Essendon, like St Kilda, owed their finals qualification in some measure to a 100% home record. The Bombers were fourth on percentage after the minor round, just as they had been twelve months earlier. In 1965 they swept all opposition aside en route to a spectacular and decisive premiership victory. This time round they got off on the right footing by downing Geelong, 15.6 (96) to 12.14 (86), in the first semi final. For three quarters Essendon was comfortably superior to the Cats but the last term had them grimly hanging on. Nevertheless, they had triumphed.

A fortnight later against St Kilda it was another matter entirely as the straight kicking Saints simply outclassed the Bombers, with the consensus of opinion being that they - the Bombers - were a little past their best, and would need to rebuild.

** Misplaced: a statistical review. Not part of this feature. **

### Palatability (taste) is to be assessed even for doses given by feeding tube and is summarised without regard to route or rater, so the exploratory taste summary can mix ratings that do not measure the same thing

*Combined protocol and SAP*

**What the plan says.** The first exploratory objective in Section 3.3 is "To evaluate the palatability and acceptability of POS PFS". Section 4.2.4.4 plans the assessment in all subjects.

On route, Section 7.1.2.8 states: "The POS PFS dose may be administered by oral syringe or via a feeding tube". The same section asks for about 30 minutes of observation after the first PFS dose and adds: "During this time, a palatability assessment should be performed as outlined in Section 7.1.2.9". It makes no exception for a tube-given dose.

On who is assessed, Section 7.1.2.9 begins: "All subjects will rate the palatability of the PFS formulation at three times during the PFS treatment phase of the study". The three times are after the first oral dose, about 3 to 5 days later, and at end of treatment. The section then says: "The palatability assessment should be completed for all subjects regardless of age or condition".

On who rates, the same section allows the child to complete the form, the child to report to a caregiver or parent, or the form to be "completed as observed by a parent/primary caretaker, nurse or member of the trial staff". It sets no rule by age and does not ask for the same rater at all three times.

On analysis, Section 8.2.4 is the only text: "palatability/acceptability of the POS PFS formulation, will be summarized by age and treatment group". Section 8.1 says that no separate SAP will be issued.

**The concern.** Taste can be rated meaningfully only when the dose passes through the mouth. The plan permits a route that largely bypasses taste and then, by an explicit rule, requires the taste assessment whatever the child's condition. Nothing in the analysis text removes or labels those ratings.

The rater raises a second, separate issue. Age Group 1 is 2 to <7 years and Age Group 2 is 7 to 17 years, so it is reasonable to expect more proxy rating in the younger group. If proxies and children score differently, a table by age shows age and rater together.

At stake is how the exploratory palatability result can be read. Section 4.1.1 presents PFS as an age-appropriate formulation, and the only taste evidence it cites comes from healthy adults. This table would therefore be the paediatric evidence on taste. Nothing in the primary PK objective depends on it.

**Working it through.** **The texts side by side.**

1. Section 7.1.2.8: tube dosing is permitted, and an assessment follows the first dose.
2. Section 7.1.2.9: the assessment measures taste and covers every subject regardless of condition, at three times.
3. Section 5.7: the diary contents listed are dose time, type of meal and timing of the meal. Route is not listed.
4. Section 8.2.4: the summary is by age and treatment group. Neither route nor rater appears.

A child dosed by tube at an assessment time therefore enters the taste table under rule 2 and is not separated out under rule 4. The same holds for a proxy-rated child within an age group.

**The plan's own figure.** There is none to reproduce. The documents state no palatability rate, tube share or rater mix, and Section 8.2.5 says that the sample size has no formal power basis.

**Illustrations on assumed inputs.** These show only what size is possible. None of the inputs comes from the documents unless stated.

Fourth placed Geelong entered the finals race in the best form of any top four side after winning their last ten home and away matches. Included in that run were victories over Essendon  by 10 goals and St Kilda by 23 points , both at Kardinia Park. However, the Cats could not reproduce their minor round form in the finals, and bowed out somewhat meekly against the Bombers.

Richmond were comfortably installed in the top four for much of the season but the Tigers were left ruing a round eight draw with North Melbourne which ultimately saw them miss the finals. Had they won that match they would have qualified for the finals in fourth place as their percentage was comfortably superior to that of Essendon. Richmond’s best win of the season came in round five against Geelong at Kardinia Park, the Tigers winning 15.8 (98) to 12.8 (80). The team’s time in the sun would shortly be upon them.